Military Veterans Face Communication Gap, Misconceptions in Recruiting

There are traits that just about every employer says they look for in candidates. They want people who are hardworking, team-oriented, highly adaptable and trustworthy. One group that demonstrates all of these in great supply is U.S. military veterans.

Every year there are nearly 250,000 servicemembers transitioning out of the armed services, ready to enter the civilian talent pool. And while there is encouraging news about veteran unemployment, there are still challenges military veterans face when interacting with civilian recruiters and hiring managers.

It all comes down to communication and speaking the same language.

“If you don’t understand what someone did, you don’t know what they can do,” said Dennis Carpenter, Senior Recruiter for Cielo.

Learn the Language

As a veteran himself, Dennis knows all too well how military ranks and duties do not always translate neatly into terms that are familiar to the corporate world.

“You might be looking for someone with a certain number of years of supervisory experience, but cannot recognize that strictly from a military rank on a resume,” Dennis said. “But, trust me, if you have spent time as a platoon sergeant, then you definitely have experience leading people.”

Like any insular environment, the military has jargon, abbreviations and acronyms all its own. If a person has spent their entire career in the military, they might have difficulty writing their resume in civilian terms that a recruiter would understand. Say there is a veteran who would be a great fit for a technician role, but their resume only references military jobs codes like AFSC/Rate/MOS 89D, AFSC 3D1X3, or STG (Sonar Technician Surface). There may be a gap in communication that results in an organization missing out on a great candidate.

Whatever name or code it goes by, these jobs all produce professionals with well-rounded technical aptitude, troubleshooting, repair, and ability to manage problems, projects, and personnel with limited resources.

While both parties should make the effort to try to understand each other, talent acquisition professionals would be well-suited to perform their own maneuvers, including:

  • Reconnaissance: Building your organization’s brand within the military community is critical. Attend job or career fairs at military bases, and post open positions on job boards such as RallyPoint.com that cater to veterans. Another tactic is to create marketing material – emails, brochures, blogs, postcards – that specifically speaks to veterans and lets them know your organization is military friendly.
  • Reinforcements: Veterans already in your organization can help translate military skills into terms that civilian employers will understand. They also could serve as mentors for any prospective hires with military experience, and even refer other veterans they might know to come work for you.
  • Response: Once the hiring and interview process begins, be sure to provide a great candidate experience. Vets are not looking for special treatment, but like any other candidate they have the right to expect prompt responses to communication and a smooth, consistent interaction with your organization. It is often said that candidates are customers, and that needs to be given extra consideration with military veterans as they are often tight with their fellow vets, and will no doubt spread the word.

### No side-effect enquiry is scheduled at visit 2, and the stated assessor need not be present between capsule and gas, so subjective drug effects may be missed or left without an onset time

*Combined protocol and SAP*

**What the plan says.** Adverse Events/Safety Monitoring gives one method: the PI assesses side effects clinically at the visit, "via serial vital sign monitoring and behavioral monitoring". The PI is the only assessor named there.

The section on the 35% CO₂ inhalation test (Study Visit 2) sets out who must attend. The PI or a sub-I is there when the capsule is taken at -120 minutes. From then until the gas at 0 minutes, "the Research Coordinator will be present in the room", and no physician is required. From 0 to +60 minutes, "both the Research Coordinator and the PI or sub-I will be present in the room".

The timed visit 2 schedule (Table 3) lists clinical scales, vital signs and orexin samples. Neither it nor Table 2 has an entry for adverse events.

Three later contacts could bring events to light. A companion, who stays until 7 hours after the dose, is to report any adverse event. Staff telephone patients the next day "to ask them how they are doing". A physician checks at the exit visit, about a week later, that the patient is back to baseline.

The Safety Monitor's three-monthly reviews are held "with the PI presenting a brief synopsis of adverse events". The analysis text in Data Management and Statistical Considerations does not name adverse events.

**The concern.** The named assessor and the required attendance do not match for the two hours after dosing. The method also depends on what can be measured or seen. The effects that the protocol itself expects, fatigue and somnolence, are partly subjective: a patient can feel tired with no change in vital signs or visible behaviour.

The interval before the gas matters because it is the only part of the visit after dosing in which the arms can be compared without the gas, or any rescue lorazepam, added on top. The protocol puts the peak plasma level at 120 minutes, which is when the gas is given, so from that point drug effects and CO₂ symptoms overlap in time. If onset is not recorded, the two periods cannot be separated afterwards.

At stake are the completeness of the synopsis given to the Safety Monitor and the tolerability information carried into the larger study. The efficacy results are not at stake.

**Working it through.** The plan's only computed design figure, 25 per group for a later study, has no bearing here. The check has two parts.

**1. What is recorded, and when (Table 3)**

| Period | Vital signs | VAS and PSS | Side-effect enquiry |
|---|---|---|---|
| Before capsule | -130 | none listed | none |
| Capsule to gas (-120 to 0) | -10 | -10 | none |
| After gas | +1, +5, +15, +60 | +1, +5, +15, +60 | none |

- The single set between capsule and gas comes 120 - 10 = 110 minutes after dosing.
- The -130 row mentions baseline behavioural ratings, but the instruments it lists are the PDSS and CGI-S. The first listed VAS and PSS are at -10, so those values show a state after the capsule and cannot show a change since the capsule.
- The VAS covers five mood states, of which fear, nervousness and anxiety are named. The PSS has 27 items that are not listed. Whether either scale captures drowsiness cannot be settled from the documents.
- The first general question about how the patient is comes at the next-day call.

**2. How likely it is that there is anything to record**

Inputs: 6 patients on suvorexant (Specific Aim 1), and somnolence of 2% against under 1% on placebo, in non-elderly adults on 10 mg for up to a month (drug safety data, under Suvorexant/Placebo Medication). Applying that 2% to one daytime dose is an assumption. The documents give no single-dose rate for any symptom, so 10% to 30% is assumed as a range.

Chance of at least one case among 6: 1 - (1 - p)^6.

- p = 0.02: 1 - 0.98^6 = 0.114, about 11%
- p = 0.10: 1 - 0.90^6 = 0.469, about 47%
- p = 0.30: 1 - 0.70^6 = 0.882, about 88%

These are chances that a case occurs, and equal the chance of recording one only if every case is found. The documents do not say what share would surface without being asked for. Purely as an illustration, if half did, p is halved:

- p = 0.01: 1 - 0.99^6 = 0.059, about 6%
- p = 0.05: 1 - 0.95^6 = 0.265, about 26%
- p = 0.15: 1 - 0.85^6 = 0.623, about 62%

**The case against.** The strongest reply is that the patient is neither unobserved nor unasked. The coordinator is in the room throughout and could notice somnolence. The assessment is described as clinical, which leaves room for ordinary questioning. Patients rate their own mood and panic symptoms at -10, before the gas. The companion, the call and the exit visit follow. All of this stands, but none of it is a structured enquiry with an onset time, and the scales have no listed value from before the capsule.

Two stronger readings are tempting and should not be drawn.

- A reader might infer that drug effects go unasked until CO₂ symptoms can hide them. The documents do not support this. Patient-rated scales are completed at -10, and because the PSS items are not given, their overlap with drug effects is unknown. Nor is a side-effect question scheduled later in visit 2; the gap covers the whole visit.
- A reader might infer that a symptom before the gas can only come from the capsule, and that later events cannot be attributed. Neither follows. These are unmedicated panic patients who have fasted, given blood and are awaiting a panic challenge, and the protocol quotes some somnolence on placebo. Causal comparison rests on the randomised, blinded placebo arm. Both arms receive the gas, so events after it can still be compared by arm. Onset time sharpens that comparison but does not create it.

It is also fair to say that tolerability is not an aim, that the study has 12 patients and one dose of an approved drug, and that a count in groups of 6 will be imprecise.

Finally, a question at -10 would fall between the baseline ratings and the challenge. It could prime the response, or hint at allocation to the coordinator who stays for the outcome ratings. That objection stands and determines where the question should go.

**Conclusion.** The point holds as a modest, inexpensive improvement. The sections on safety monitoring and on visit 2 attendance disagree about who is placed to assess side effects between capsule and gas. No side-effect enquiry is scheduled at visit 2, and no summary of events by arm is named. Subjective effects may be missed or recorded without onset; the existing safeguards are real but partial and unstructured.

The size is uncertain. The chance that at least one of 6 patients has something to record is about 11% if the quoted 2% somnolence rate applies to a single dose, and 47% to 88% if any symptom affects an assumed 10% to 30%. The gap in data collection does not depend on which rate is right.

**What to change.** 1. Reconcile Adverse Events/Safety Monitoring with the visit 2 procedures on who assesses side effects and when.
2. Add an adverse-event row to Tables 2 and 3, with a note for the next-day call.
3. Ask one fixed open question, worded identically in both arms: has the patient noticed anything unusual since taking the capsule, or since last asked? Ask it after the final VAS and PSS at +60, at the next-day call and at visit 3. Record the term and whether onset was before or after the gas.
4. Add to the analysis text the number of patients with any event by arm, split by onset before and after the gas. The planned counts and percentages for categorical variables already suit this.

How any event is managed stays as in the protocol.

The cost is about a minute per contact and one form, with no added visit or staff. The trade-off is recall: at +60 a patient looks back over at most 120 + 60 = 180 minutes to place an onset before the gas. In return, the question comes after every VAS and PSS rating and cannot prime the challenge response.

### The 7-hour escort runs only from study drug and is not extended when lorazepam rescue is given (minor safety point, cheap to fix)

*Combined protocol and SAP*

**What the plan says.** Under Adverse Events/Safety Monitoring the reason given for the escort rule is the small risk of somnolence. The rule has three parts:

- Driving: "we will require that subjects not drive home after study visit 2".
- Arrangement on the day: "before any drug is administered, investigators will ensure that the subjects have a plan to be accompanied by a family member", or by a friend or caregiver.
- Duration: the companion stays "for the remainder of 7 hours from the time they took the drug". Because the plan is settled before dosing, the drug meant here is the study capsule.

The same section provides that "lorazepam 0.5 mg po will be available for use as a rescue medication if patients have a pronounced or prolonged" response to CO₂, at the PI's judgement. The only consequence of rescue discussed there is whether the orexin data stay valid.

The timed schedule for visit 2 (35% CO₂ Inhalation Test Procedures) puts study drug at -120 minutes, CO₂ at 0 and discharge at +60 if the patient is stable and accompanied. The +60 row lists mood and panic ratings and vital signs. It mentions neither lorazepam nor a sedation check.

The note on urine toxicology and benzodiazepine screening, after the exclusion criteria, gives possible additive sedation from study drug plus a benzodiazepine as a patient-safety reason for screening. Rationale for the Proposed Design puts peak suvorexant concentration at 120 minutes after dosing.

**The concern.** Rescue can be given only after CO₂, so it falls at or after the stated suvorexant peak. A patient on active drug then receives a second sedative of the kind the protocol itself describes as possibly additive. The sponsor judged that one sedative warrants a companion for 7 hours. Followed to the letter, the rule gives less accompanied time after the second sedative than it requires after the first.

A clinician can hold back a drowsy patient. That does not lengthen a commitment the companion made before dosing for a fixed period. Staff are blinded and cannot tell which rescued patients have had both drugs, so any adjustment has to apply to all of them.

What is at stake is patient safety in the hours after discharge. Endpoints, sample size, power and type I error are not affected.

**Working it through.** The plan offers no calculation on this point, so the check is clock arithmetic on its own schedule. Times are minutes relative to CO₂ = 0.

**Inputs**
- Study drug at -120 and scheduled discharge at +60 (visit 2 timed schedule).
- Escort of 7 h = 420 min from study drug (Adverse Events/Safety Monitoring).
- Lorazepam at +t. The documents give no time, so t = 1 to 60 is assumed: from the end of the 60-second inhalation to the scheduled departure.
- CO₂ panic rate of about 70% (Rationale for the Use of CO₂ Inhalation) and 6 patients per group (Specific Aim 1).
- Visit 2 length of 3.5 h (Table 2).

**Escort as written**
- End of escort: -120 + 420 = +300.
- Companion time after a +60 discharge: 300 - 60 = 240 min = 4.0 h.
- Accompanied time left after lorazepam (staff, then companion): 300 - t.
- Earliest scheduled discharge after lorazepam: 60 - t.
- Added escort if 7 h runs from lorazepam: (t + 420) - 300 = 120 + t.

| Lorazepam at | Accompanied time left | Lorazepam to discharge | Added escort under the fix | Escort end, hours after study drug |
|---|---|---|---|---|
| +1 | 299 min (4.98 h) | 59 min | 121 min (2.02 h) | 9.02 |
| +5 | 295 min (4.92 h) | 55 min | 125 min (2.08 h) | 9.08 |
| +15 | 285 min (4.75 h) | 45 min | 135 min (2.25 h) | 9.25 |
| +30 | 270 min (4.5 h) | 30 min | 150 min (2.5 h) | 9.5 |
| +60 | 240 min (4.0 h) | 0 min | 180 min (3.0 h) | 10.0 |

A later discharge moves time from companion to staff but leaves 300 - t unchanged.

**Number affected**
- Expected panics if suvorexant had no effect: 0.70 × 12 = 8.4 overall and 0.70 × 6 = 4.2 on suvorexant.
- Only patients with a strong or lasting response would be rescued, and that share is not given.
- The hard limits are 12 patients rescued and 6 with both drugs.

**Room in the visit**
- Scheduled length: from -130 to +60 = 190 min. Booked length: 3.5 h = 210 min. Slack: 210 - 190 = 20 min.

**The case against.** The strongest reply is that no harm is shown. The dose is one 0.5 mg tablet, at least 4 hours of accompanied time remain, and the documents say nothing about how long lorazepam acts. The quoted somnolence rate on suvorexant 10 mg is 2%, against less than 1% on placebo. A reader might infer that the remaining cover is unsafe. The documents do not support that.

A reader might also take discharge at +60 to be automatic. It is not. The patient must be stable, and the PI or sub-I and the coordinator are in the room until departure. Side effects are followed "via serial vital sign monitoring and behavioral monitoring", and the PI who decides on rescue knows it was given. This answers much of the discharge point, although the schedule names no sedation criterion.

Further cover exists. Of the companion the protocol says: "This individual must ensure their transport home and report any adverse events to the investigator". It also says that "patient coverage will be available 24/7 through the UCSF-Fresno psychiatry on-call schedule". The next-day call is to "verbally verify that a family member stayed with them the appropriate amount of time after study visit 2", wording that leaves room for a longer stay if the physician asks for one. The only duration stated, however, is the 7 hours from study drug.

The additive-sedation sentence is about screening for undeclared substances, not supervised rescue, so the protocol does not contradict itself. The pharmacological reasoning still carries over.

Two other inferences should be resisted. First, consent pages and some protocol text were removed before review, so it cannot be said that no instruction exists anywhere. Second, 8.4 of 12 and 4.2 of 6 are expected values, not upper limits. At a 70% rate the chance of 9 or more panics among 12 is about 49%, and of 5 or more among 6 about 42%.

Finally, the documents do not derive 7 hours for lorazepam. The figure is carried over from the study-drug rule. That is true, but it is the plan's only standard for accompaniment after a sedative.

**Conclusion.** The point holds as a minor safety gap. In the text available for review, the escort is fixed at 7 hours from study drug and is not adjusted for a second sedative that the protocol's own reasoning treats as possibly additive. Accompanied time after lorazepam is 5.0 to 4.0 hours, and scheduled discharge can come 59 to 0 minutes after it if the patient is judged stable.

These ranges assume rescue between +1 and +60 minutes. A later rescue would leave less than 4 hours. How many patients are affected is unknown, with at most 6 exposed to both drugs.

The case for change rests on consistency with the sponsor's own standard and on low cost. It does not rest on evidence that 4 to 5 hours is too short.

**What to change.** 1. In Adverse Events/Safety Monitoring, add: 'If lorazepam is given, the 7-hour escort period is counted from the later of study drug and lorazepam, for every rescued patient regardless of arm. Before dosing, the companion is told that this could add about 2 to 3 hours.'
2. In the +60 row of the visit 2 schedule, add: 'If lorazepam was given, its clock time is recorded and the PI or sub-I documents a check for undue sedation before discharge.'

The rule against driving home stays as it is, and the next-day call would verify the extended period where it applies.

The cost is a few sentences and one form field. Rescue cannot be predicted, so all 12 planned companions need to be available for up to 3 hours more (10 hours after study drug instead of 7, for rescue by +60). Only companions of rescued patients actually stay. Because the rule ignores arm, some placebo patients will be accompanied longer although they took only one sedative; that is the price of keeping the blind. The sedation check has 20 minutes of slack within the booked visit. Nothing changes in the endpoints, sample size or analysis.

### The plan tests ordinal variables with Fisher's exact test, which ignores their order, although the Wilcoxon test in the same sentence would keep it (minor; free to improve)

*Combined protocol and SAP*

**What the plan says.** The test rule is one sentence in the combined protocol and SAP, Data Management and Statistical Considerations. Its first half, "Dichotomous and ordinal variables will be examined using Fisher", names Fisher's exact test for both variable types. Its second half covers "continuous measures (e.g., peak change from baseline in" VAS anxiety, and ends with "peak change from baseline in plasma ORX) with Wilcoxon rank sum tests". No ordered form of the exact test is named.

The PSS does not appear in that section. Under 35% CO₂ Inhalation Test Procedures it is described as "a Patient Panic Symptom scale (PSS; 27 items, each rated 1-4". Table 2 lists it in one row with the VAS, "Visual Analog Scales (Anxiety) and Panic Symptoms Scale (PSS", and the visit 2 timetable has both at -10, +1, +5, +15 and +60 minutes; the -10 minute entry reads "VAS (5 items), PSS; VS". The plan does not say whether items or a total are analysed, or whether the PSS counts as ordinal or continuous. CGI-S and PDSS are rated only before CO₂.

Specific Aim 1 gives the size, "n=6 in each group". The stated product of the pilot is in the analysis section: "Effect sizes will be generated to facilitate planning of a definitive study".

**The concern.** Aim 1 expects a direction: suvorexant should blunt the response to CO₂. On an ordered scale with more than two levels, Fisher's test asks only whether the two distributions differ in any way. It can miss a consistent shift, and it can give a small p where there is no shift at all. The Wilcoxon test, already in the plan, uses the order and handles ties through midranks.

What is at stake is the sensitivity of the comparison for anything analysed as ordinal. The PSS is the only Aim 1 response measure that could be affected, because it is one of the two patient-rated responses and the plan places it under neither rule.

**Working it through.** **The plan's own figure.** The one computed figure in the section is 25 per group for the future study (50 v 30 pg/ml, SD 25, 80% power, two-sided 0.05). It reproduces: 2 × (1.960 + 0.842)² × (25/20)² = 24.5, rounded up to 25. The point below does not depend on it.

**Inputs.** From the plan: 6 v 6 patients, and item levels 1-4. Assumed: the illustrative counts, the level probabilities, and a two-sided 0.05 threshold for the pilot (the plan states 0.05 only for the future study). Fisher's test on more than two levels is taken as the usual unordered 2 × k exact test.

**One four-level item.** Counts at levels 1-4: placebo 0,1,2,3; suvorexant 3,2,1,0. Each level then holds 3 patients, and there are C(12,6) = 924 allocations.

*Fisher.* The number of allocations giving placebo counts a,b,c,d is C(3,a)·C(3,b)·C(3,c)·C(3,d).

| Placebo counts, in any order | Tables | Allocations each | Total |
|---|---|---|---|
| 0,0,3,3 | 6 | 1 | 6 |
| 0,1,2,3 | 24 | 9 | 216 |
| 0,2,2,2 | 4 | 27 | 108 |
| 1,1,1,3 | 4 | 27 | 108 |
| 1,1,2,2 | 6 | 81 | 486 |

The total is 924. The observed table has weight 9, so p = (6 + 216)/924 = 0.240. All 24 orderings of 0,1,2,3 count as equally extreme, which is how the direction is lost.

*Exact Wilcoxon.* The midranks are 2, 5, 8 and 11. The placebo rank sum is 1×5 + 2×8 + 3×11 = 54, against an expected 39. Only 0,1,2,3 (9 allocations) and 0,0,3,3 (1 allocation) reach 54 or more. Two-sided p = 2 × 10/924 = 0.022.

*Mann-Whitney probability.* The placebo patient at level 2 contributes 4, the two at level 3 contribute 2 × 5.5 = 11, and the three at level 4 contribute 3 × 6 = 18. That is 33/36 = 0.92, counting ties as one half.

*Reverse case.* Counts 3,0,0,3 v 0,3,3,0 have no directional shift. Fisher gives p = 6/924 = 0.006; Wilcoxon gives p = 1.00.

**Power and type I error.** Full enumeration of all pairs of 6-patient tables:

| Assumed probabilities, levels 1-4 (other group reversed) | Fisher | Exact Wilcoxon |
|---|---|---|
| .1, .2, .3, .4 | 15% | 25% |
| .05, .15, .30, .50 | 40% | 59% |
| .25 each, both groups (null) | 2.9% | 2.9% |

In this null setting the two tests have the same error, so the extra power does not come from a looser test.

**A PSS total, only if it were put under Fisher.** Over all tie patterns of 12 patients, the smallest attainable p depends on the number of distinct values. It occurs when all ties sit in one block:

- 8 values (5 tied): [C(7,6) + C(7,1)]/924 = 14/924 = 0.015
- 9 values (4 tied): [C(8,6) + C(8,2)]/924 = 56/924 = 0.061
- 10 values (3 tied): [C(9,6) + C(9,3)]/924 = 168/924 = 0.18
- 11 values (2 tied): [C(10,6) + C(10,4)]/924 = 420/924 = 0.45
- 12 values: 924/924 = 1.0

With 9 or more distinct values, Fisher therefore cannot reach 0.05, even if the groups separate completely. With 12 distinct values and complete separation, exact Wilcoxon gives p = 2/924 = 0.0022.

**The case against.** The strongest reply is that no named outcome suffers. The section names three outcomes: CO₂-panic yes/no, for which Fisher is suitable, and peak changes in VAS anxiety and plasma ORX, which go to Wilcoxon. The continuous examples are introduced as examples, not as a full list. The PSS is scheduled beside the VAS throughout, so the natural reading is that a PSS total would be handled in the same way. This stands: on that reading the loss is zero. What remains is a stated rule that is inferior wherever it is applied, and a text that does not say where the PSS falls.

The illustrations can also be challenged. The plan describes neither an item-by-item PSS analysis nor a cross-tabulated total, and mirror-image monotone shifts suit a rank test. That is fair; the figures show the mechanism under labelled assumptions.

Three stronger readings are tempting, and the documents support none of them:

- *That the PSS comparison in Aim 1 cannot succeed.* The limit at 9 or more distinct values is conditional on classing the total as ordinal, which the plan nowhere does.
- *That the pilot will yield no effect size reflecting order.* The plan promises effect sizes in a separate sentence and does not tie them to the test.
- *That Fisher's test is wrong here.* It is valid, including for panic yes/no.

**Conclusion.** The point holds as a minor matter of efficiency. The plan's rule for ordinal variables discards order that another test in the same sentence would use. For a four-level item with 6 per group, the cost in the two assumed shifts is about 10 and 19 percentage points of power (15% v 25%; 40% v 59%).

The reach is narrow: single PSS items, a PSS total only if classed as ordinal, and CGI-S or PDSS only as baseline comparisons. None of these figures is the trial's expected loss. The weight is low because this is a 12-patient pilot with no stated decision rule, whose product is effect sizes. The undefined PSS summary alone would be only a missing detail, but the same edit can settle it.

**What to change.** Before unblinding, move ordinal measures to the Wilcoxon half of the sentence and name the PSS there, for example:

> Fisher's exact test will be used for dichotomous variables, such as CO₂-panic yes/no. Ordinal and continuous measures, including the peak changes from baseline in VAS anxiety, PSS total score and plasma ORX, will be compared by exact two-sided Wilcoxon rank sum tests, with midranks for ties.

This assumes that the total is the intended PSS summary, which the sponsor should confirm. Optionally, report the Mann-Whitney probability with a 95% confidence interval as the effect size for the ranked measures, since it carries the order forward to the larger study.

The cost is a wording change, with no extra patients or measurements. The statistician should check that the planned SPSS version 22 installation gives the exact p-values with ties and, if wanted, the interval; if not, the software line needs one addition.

Hurtful Misconceptions

Another hindrance for military veterans are misconceptions that continue to persist. The most damaging include:

  • PTSD, health issues: Hiring leaders sometimes worry that a military veteran may be out of control or unable to manage the regular requirements of the job. Civilian recruiters are often unsure how to ask questions about military for fear of setting off triggers or digging into a sensitive discussion. The truth is that too often, veterans are asked inappropriate questions about their experience that have little to do with the job they’re applying for. Veterans, in turn, worry they may ruin an opportunity to work for an employer by disclosing their history and could then miss out on a company that has great support systems.
  • Not independent thinkers: The rigid structure of the military, with the emphasis on rank and following orders, leads to a perception that veterans are like trained robots, and wouldn’t be able to think for themselves. But service people are still individuals with varying aptitudes and attitudes, and they have likely faced many situations that require creative solutions. Their experience with the chain of command actually translates well to the corporate environment in situations where they need to follow the appropriate ladders of escalation.
  • Culture clash: The popular portrayal of military culture in movies, TV and books is of an overly aggressive environment where people are yelling orders at each other and engaging in rough-and-tumble behavior that just isn’t appropriate for a civilian workplace. Yet regardless of what an individual’s experience in the military was, hiring managers should not assume they won’t be able to make the transition. There are many veterans, in fact, who performed their duties in office-like environments.

In the end, recruiters and hiring managers should approach military veterans as they would anyone else – as individuals with unique experiences who are interested in joining your organization. Giving them a fair shake when it comes to hiring puts some real-world meaning behind “thank you for your service.”

To learn more about putting military veterans to work, read about Cielo’s partnership with RallyPoint.